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Report (Permission Visit) - Mussolini's bunker and air-raid shelters, Rome - October 2016 | European and International Sites | 28DaysLater.co.uk

Report (Permission Visit) Mussolini's bunker and air-raid shelters, Rome - October 2016



TVurbex

TV Locations Aficionado
28DL Full Member
#1
Beneath the picturesque gardens of Villa Torlonia in Rome, there are several underground armoured structures that were used to protect Benito Mussolini and his family from bomb strikes during World War II. They are as follows:

The refuge cellar
Originally a wine cellar for the theatre contained within the gardens, this subterranean space was reinforced in 1940 - with an additional escape route, blast doors and anti-gas system added. However, access from the Casino Nobile palace (Mussolini's residence) meant a c.150 metre walk (or run) above ground - enough time to pose a significant threat as it would have left Mussolini and his family exposed for a minute or so.

Entrance (not sure where the streak of light is coming from as there are no windows):
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Airlock/decontamination chamber:
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Toilet:
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Bedroom:
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Unhinged blast door:
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Emergency exit:
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Exit (looking down from ground level):
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Casino Nobile refuge
Due to the key flaw of the refuge cellar, part of the basement of the Casino Nobile palace was converted into an air-raid shelter in 1941, using the same techniques that were utilised to convert the wine cellar. However, upon expert analysis, it was established that should the palace above be struck by a bomb and collapse, the basement would be unable to support the weight of falling debris and most likely cave in.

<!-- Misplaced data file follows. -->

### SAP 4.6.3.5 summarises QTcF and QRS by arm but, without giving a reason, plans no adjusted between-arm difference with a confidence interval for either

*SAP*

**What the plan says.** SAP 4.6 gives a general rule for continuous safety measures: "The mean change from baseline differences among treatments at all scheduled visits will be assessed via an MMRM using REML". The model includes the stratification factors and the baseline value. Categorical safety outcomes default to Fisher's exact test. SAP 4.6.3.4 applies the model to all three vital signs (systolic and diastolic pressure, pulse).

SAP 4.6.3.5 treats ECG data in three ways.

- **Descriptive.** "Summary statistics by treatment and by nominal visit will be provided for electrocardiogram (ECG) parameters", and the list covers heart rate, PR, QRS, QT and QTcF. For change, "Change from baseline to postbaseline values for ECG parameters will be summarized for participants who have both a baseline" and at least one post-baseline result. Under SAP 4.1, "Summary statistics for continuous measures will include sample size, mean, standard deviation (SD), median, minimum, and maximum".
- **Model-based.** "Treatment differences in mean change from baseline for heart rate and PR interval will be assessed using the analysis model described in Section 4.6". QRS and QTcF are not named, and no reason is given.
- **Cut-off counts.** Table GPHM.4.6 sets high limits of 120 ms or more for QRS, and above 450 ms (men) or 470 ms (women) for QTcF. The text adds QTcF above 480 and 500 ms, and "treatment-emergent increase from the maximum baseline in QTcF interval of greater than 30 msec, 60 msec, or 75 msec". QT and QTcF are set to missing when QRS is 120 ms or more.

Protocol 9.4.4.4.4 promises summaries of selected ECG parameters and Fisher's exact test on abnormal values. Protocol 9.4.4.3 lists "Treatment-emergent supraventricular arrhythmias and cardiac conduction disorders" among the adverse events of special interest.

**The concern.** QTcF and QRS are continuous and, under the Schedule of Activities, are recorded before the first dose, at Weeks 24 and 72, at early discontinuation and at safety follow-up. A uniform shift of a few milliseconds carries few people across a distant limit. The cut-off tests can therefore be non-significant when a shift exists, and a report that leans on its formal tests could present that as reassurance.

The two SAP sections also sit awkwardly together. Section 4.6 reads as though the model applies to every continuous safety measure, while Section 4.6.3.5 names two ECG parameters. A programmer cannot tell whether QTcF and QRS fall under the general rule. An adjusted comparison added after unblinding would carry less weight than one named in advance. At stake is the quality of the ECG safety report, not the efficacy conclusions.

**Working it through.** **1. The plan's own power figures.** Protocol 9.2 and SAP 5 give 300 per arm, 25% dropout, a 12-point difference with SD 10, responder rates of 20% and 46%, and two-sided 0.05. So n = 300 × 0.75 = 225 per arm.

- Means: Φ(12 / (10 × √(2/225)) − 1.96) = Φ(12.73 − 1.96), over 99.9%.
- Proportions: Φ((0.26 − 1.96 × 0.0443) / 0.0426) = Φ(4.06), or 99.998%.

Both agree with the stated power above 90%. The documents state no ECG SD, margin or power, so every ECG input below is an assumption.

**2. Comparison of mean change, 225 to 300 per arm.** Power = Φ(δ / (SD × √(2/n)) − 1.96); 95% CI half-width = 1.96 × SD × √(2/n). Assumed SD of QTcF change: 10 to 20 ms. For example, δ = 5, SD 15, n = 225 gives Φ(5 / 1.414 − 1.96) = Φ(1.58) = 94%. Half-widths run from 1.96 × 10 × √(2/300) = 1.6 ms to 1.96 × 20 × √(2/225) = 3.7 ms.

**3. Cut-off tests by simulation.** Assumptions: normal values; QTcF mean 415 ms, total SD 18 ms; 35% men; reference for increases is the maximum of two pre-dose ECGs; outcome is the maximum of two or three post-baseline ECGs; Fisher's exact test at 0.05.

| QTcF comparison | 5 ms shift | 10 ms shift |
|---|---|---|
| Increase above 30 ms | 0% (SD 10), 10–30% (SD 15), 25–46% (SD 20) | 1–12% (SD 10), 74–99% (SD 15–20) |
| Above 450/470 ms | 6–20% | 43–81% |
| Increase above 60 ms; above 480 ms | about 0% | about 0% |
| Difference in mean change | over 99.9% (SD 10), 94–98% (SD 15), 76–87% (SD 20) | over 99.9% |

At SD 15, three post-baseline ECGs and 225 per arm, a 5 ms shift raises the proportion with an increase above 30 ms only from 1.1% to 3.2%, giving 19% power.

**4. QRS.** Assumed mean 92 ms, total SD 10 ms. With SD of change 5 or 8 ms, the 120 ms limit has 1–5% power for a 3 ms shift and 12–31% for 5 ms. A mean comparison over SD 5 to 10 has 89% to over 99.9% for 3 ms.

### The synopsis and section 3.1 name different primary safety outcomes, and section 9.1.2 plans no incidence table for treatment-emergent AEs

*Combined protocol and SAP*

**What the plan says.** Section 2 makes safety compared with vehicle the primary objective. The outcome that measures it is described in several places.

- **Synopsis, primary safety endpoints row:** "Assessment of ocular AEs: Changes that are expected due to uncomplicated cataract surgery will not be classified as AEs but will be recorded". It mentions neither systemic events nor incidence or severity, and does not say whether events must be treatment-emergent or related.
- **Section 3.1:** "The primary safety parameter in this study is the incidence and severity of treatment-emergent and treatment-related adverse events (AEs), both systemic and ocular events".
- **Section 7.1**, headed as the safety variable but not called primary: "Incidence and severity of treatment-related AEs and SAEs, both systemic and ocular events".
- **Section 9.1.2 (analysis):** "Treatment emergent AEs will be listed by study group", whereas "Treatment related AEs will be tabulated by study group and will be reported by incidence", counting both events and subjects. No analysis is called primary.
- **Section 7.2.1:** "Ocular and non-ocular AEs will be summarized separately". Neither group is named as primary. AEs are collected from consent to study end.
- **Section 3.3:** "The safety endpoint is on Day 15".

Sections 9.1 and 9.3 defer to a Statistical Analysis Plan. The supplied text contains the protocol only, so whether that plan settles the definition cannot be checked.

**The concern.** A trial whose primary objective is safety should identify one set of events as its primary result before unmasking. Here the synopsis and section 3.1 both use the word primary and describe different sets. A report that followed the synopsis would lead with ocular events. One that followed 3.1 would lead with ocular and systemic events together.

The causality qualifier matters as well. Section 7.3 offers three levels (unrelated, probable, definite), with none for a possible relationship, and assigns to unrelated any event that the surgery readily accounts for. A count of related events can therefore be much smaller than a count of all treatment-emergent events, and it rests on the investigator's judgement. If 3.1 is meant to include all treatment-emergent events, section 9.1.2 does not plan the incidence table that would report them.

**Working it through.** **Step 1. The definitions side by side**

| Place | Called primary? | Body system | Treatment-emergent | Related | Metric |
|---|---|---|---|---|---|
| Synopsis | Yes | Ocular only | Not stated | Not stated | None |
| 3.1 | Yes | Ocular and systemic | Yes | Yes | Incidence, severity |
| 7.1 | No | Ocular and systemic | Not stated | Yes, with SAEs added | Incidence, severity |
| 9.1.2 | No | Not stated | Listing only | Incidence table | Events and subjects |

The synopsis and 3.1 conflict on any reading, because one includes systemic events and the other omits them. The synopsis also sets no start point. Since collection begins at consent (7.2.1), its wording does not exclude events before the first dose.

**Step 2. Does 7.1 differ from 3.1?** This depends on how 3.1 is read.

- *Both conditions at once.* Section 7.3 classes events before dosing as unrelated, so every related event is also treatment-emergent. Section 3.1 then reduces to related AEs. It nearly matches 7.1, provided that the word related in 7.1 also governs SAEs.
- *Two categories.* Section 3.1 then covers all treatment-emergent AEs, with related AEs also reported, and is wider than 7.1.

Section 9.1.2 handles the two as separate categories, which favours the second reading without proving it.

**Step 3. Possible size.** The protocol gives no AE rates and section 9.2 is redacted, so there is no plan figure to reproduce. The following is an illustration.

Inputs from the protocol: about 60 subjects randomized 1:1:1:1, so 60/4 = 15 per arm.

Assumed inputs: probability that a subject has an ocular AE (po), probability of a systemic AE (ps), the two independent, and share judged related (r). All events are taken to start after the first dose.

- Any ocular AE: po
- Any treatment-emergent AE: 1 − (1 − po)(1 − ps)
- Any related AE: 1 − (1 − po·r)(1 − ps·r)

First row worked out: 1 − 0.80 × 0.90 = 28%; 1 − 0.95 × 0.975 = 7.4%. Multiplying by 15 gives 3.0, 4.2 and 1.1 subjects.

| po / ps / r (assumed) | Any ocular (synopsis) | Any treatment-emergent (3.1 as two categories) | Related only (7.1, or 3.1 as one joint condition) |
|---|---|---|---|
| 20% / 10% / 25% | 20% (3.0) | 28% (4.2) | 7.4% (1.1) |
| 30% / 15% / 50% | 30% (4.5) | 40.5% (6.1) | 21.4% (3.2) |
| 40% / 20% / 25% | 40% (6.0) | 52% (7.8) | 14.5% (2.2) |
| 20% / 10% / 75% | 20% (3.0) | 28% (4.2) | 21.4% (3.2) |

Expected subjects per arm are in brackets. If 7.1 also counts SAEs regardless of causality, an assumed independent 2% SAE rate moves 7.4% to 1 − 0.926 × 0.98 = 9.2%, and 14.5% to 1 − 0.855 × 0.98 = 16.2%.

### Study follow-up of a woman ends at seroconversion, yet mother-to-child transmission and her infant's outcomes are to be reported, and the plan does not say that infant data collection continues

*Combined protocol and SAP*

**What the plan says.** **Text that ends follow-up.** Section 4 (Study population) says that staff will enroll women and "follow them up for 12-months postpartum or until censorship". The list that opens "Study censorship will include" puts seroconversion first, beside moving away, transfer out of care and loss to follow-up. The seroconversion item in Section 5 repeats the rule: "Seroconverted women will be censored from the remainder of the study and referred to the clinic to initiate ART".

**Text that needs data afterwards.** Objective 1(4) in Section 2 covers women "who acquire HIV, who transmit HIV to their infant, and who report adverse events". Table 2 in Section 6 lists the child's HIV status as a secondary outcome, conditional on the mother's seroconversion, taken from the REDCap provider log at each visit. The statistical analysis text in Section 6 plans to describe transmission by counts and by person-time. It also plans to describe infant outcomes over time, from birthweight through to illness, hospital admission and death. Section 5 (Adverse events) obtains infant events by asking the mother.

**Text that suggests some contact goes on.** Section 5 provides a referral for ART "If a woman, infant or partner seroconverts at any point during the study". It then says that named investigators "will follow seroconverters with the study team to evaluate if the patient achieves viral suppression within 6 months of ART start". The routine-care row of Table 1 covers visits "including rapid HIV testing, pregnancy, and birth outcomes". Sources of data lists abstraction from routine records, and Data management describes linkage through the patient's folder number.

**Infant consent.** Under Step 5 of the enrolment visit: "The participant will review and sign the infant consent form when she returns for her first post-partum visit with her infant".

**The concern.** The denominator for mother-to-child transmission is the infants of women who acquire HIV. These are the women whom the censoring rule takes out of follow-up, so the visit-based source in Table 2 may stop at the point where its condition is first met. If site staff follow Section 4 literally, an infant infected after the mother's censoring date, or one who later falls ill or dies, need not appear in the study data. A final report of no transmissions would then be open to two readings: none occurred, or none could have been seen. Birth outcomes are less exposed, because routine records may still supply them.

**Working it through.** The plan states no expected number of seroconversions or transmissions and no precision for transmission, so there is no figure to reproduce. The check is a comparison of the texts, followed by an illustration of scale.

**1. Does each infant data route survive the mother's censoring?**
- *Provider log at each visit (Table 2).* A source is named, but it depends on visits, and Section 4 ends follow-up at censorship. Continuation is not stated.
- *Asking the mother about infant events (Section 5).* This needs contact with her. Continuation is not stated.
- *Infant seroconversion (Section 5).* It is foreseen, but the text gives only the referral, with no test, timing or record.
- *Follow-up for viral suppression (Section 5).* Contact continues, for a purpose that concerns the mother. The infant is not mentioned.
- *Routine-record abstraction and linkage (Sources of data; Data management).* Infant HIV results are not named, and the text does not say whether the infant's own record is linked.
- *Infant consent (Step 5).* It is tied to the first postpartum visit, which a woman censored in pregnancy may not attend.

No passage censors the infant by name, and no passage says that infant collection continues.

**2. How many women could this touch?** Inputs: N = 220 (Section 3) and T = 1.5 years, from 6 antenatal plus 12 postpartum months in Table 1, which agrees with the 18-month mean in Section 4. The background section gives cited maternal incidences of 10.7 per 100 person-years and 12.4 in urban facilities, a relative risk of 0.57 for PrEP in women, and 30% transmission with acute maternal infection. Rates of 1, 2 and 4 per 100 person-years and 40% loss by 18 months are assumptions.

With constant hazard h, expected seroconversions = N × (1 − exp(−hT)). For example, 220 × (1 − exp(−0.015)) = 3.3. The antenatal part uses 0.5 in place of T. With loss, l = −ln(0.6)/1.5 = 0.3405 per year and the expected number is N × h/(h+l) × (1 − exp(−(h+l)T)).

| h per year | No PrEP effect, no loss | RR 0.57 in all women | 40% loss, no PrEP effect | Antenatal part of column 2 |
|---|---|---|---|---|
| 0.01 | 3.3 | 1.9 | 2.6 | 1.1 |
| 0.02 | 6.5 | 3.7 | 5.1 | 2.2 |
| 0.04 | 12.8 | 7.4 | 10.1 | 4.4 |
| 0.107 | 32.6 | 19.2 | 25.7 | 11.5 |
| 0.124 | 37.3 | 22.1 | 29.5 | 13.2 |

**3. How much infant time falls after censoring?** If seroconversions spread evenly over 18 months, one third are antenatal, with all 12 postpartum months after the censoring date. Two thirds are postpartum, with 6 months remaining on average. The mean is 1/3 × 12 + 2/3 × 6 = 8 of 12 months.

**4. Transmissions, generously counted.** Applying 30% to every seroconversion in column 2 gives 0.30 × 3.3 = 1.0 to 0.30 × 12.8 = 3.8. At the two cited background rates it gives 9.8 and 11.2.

The Casino Nobile refuge is particularly interesting as, during reinforcement, Ancient Roman graves were discovered with the bodies buried upside-down, possibly as a form of post-mortem punishment. There is also a tunnel in the basement of the palace which leads to a false Etruscan Tomb, said to have been used by the Torlonia family (owners of the Villa Torlonia) for Masonic rituals prior to occupation by Mussolini.

Blast door:
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Anti-gas system plaque:
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Translation
BERGOMI LIMITED COMPANY
MILAN

FILTER
FOR GAS SHELTER

Maximum air flow
500 litres per minute
Installed in October 1941

PRODUCED IN ITALY


Site of Ancient Roman graves:
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Entrance to tunnel leading to false Etruscan Tomb:
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Bunker
In 1942 - following on from the expert analysis of the Casino Nobile refuge - Mussolini ordered that a purpose-built bunker be constructed below the gardens, retaining direct access from the palace. Construction was undertaken by the Fire Department of Rome who worked hard to complete the bunker as quickly as possible, but progress was stalled due to unstable terrain requiring additional foundations, and, similar to the Casino Nobile refuge, a mass of Roman graves were also uncovered.

By summer 1943, the bunker was almost ready to use, but with some key aspects such as blast doors and a fully functioning anti-gas system still needing to be installed - however, Mussolini was arrested in late July and as such, work was halted. To this day, the bunker remains unfinished but was reportedly used a year later in 1944 by civilians seeking better protection than that offered by their home air-raid shelters from Allied bombing.

Bunker entrance from palace basement:
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Looking back up from bottom of stairs:
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Small airlock:
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Main apartment area:
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Storage area:
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Looking towards exit - note the spaces in the foreground doorway for blast door hinges:
30258682110_fd76c357a3.jpg


Exit (looking down from ground level):
30258679120_34d1536f7e.jpg


Thanks for reading :thumb